Souvenir Shop

We did find a Warsteiner pub on the main strip (pardon the pun) which had an oddball clientele and even more oddball staff. They did however sell us the biggest beer of the weekend which took an age to get through.


We did pass on the Zwack Unicum however.


We also found a couple of bars just off the Reeperbahn to while away a couple of hours. The first had a mainly male crowd – given that the radiators were on full blast, I’m not sure if the staff were looking forward to us shedding a few layers of clothes if you know what I mean.

The second was a smoking bar called Tippel 2 which was a pleasure. For those not aware, there are still smoking bars in Germany. Being a non-smoker I still take the opportunity to visit at least one per trip as they tend to have an easy going vibe and a bag full of characters.

Tippel 2

Tippel 2

Tippel 2

This was no exception with graffiti everywhere and a definitive allegiance to the local football team, St Pauli. I remember St Pauli being a Bundesliga team from the mid 90s when my younger brother had a video of 501 Great German goals.

Despite languishing at the bottom of the second division, St Pauli is supported by a raucous local following and is more en vogue than SV Hamburg, home to Kevin Keegan in the late 1970s following his Anfield days.

FC St Pauli

FC St Pauli

Whilst not enjoying the Reeperbahn per se, we could see the attraction of the St Pauli area and its inhabitants. Fiercely proud and almost independent of Hamburg, the place seems a lot more authentic than it’s dominant neighbour.

As you would guess, St Pauli is home to a lot of street art. This, I did enjoy.

Street art

Street art

Street art

Street art

Most impressive of the lot was the mural on one of the stands at the football stadium. ‘Some people think of dreaming as a waste of time. We have a different tradition.’ A great outlook on life.

FC St Pauli
At night, the Reeperbahn buzzes with activity and while there are ‘promo’ people all over the streets it felt quite safe. During the day however I found it fairly intimidating – while waiting for my colleague who was in need of a quick pit stop, the number of unsavoury characters, high on something or other, seemed to outnumber ‘normal’ folk.

Then again, with my shaggy beard and strange ways, I fitted in seamlessly and wasn’t bothered by anyone!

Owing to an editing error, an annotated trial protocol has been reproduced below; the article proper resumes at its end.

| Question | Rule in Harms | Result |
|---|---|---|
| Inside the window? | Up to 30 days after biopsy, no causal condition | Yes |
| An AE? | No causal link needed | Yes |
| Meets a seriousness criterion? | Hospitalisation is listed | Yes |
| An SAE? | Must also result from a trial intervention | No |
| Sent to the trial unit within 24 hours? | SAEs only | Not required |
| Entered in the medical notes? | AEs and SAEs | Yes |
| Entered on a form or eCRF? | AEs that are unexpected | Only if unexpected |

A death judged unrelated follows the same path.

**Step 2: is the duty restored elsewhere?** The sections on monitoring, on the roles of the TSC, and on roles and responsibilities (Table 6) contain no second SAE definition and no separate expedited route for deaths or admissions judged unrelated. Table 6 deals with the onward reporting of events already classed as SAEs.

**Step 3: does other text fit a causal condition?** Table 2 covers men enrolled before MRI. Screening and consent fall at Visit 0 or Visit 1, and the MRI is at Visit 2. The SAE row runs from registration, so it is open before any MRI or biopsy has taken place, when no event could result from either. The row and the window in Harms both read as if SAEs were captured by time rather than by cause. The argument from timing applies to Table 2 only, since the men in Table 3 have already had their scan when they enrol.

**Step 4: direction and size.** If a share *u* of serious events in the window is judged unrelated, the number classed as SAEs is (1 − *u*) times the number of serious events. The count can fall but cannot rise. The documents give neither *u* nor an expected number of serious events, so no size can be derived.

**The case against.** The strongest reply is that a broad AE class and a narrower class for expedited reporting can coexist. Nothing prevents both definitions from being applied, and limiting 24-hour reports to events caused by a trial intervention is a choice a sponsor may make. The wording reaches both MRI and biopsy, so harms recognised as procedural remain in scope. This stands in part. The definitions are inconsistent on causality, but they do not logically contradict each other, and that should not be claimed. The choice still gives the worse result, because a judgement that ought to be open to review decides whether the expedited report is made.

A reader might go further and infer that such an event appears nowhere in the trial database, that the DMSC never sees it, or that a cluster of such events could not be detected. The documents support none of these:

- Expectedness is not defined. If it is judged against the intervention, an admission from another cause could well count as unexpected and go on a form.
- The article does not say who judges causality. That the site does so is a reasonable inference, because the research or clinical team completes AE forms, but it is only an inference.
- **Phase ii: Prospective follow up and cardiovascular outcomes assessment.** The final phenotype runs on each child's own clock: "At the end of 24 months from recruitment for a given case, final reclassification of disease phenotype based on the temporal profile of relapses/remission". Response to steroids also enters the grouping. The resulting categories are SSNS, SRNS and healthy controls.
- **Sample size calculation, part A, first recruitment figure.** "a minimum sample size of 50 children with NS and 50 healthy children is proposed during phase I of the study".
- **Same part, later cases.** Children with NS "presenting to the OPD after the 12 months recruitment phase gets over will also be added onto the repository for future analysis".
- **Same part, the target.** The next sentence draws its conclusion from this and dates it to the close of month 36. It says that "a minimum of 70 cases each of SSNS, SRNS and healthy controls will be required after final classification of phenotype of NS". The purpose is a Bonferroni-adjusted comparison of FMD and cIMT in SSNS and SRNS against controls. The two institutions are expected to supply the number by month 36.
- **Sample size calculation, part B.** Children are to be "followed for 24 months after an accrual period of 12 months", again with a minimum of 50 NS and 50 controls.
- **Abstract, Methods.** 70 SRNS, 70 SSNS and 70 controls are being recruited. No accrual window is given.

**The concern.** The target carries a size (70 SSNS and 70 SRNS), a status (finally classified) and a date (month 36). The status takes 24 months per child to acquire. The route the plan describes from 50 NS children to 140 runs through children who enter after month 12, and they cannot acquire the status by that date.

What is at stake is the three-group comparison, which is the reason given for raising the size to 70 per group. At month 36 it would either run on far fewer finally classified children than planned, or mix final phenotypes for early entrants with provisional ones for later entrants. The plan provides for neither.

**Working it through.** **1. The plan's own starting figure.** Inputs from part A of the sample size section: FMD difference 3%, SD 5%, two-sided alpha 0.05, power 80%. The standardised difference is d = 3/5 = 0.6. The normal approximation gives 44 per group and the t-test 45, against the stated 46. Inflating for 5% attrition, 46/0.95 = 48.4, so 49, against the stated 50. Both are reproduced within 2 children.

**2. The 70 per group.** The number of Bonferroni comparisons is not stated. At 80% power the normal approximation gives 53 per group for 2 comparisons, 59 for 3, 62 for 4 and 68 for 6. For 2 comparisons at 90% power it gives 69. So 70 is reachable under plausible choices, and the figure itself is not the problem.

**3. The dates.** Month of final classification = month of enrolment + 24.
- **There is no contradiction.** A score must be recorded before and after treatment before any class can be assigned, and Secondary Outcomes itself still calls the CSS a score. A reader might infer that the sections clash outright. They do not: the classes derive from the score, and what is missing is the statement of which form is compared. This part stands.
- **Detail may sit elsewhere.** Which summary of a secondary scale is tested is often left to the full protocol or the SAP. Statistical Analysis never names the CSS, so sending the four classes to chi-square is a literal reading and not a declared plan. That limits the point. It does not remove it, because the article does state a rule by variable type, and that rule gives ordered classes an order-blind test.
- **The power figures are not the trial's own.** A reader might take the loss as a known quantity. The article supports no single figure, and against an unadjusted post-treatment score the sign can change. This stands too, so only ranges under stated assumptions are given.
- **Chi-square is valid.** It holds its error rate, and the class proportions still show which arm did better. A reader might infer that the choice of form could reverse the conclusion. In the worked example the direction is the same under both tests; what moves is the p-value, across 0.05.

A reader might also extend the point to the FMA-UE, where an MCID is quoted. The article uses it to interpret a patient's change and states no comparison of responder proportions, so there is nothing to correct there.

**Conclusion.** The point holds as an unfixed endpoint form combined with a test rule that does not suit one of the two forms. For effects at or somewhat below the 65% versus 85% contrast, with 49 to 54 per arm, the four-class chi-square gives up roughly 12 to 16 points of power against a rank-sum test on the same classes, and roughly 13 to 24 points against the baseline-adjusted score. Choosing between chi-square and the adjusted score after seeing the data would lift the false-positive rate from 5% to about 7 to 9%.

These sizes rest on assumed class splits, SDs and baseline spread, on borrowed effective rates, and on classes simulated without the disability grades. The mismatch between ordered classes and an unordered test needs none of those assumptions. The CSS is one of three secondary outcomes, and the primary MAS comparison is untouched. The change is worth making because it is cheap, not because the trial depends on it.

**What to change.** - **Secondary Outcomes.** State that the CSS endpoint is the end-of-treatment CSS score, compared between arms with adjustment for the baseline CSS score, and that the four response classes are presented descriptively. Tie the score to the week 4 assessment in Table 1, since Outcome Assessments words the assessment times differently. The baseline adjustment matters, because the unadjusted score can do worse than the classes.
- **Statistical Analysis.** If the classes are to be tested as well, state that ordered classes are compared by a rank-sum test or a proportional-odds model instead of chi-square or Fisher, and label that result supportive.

Hamburg Rocks

So why does Hamburg rock and what elevated this trip to something truly memorable?

On the advice of occasional travelling companions Mr and Mrs T we decided to give Zwick a go. The pictures didn’t look much but Mr and Mrs T certainly know how to have a good time so I took their recommendation as a safe bet.


We were not disappointed. Arriving at 10pm on Saturday evening, we only left shortly after 3am. We had more dunkel (me) and JD & Coke (Mr G) than I care to remember – the receipts showed that we spent more on liquid in there than on food for the entire trip!

The staff were excellent and friendly. We were perched at the bar and even though the place was full, we seemed to be ordering more frequently than most of the other guests. Lizzie and Dennis were stars. In fact Dennis was even wearing a Dallas Cowboys cap, much to my pleasure, and Washington-loving Mr G’s disgust.

Zwick staff

The band were even more excellent. We discovered later that The Electric Toy Boys were in fact Zwick’s house band. They played three sets of rock covers over the course of four hours. Here’s a slice of the Boys in action.

Electric Toy Boys

At one point, what we think must be a planted fellow rocker in the crowd, started assisting the bass player, before taking over the instrument – not seen that before.

The crowd was just as excellent. A mix of ages, everyone was just here for a good time. There were a few oddballs, none more so than what appeared to be the main chap from the UK version of the TV show ‘Off Their Rockers’. I’m not sure if he was in fancy dress or just dressed fancily.

Off his rocker

Final thoughts

So there you have it. A weekend of fun and frolics in Hamburg. I think we made the most of our short time there and I’m sure that I’ll return there at some point, but probably not for a few years.

I’d love to hear from people who have been to see if they share my views on the city. Also, if anyone is planning to go, drop me a line with any questions and I’ll try to help. 48 hours doesn’t make you an expert by any stretch of the imagination. But I’ve got enough of a flavour to point you in the right direction.

Auf wiedersehen Hamburg, you rock!

Hamburg Rocks